He tends to play tricks with the way he shares facts with the readers. He speaks paradoxically and cryptically when he wants some truth to be hidden behind the mists of utter confusion and ambiguity, so that he can later claim that he neither told lies nor hid anything; that he went on giving clues all along. At least once, he accepted having told a lie (in case of Shiva’s murder in prison that was a product of a cross between his insecurities and his fecund imagination). He also accepts having committed errors in the chronological assignment of events in the narrative. His very anchors in the historical-real time are proven to be wrongly conceived/ believed in at times. Moreover, he tends to look at things strangely and strongly egocentrically. He asks: “Am I so far gone … in a central role?” (MNC 84) His annoyance, anger and hatred know no bounds when Dr. N Q. Baligga “cast doubts on … [his] reliability as a witness” (MNC 30). He makes no pretense of hiding behind the excuse called the omniscience of the narrator. No, he has to talk to the reader/audience. He has to think about them, himself and about the narrative itself.

The metanarrative self-reflexive strain runs through the novel. The narrator’s continuous concern with the process of narration and his complete corruption – or, the façade that he builds of it – of the mimetic conventions surfaces time and again throughout the narration. His history becomes one with that of India’s, and also merges at many points and in many ways with that of all who come into and go from his life. In fact, his strong and deep concern with history far surpasses any other concern of the narrative. The historicity of his story is underlined by the continuous year and dates dropping. For a recreational reader he provides a formidable array of exactitudes that starts in 1915, runs through his life – all the thirty-one years of it. No, he wouldn’t miss anything: the two World Wars, Jallianwala Bagh, the Quit India Movement, the Independence of India and Pakistan followed by all the Indo-Pak wars and the Indo-China war too. The high point of his historical orientation is towards the infamous Emergency. Everything ends on his birthday, the Independence Day. Time is what he plays with all the time: past, present and even future. With his liking for the long-trunked Ganesh, Saleem does even one better than the arch scribe. He gets to tell the story that he writes; the story of which he happens to be the protagonist (let’s not call him a hero as the word has very strong stereotypical and paradigmatic connotations. He has immense powers over time. So much, that he gets to affect the story of his nation, and that of the two neighbouring nations too, in a way. He has power over time and he pours words that congeal over it and trap it, so that he can cut strips of it and preserve it later. Preserve it in chapters, just like he preserves various things in jars: thirty for his thirty lived years and one empty jar, the thirty-first one, for the unknown future that will definitely end in his fission. He thinks about the “chutnification of history, the grand hope of the pickling of time” (MNC 235). The kind of treatment Salem gives his story makes it very much akin to a legend and him to a legendary figure that’s hidden behind the fog of time, while yet in the present time; quite known yet unknowable. Light and grave treatments alternate and finally converge in his perspective of his function – he compares immortalization of his memory with that of the base of his pickles. He is aware all the time, although hidden behind the façade of nonchalance, that there will always be gaps between truth and reality, between what actually happened and what he convincingly and finally makes the reader believe, despite “the shadows of imperfection” (MNC 235) he strives to tell a story that the readers believe in.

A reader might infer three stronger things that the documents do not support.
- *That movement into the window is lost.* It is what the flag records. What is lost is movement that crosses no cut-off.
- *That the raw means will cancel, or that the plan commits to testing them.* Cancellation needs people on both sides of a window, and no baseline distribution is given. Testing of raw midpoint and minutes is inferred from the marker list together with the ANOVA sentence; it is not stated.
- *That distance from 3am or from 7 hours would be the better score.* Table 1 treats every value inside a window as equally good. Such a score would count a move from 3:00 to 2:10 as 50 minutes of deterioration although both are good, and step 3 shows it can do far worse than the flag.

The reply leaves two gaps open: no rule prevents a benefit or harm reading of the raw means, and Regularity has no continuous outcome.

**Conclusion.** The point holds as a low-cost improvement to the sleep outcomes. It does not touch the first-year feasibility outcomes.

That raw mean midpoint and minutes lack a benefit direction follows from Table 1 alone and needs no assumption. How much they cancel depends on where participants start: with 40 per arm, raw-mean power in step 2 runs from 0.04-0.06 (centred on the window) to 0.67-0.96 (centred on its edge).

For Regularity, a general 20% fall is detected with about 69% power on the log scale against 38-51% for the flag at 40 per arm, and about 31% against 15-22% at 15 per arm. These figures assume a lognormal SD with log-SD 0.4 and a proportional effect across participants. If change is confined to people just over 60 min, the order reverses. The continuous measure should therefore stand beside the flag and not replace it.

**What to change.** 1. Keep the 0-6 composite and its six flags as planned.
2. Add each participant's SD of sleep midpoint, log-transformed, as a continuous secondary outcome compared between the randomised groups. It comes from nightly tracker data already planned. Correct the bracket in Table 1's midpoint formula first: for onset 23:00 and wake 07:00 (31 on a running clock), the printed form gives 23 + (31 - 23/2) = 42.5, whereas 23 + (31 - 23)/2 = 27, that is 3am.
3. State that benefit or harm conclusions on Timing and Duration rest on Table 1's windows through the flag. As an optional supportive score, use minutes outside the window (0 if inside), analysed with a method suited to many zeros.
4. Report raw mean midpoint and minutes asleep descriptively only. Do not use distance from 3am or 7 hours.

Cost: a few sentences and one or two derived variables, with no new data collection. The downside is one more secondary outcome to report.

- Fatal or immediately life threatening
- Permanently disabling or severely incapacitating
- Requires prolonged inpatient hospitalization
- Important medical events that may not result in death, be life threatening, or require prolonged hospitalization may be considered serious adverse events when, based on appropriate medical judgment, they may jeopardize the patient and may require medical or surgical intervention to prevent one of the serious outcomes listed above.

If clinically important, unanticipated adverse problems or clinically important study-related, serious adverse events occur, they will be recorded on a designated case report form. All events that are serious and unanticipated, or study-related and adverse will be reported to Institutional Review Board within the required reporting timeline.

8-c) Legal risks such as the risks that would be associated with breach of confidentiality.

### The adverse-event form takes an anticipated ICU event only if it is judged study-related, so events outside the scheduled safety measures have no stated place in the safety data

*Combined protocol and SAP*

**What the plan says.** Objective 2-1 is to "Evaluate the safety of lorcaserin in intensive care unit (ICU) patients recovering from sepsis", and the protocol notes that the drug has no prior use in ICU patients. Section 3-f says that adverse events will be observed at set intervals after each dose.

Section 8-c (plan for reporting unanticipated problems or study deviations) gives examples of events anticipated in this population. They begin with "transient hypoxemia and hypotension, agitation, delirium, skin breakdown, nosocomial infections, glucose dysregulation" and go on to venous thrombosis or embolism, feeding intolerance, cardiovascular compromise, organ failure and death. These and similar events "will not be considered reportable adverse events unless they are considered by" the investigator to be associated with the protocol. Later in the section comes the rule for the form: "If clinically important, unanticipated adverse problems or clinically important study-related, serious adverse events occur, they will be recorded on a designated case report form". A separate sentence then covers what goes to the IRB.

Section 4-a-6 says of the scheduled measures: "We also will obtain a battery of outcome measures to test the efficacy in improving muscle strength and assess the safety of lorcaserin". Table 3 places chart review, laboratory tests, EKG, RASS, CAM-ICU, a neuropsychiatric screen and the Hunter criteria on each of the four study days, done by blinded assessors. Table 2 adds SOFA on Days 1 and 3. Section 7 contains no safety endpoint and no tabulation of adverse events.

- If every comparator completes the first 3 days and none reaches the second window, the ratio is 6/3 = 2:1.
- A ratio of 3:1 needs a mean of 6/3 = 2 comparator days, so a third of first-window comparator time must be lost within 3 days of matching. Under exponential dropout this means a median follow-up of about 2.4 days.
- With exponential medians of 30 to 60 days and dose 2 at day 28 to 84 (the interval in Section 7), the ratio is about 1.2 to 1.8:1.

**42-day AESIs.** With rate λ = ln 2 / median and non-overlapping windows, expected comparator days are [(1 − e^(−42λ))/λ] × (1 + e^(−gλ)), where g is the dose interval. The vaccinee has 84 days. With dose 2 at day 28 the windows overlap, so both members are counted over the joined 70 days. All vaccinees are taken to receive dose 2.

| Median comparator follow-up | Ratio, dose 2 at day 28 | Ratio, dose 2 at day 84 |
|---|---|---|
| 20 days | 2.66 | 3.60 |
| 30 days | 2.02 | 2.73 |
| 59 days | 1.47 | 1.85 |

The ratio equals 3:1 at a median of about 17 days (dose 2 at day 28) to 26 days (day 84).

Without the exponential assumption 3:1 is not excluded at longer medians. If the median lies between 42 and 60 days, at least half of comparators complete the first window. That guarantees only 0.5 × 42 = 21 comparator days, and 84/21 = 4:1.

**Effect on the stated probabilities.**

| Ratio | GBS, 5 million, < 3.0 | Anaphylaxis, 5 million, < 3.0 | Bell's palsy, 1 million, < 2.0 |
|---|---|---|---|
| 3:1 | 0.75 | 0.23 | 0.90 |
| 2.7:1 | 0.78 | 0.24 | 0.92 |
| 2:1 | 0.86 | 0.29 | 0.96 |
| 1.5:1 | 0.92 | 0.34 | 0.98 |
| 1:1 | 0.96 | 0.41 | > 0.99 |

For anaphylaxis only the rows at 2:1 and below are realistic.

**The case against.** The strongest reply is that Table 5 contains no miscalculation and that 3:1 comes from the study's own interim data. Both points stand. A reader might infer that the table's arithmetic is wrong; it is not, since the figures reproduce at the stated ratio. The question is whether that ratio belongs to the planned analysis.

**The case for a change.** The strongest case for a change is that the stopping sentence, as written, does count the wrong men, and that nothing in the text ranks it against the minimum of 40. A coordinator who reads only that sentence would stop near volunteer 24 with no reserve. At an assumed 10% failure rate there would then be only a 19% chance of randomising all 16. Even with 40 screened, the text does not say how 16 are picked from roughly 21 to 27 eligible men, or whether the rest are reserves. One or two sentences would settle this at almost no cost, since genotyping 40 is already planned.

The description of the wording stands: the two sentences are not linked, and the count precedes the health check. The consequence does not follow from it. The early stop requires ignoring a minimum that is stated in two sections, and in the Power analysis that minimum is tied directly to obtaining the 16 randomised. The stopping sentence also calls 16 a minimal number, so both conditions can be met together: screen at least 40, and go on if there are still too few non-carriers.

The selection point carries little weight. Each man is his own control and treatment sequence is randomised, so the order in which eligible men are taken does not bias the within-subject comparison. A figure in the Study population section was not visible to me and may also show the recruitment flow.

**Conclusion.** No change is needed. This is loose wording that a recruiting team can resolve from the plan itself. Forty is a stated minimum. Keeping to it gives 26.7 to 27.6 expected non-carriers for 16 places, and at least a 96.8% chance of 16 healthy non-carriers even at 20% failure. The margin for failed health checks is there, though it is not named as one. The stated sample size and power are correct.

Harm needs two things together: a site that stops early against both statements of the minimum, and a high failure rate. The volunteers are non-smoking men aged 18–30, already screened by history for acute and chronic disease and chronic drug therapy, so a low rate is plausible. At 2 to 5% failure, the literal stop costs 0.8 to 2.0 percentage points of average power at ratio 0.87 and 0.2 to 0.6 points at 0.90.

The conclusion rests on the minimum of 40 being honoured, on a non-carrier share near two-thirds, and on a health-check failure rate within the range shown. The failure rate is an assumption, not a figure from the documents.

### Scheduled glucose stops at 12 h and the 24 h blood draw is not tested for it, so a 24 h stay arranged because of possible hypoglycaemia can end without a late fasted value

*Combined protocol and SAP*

References:

 

Coleridge, Samuel Taylor. “Kubla Khan”. Web. 21 January 2008. poets.org. 12 November 2012.

 

Rushdie, Salman. Midnight’s Children. Scribd.com. 12 October 2012. Pdf. [MNC in the text.]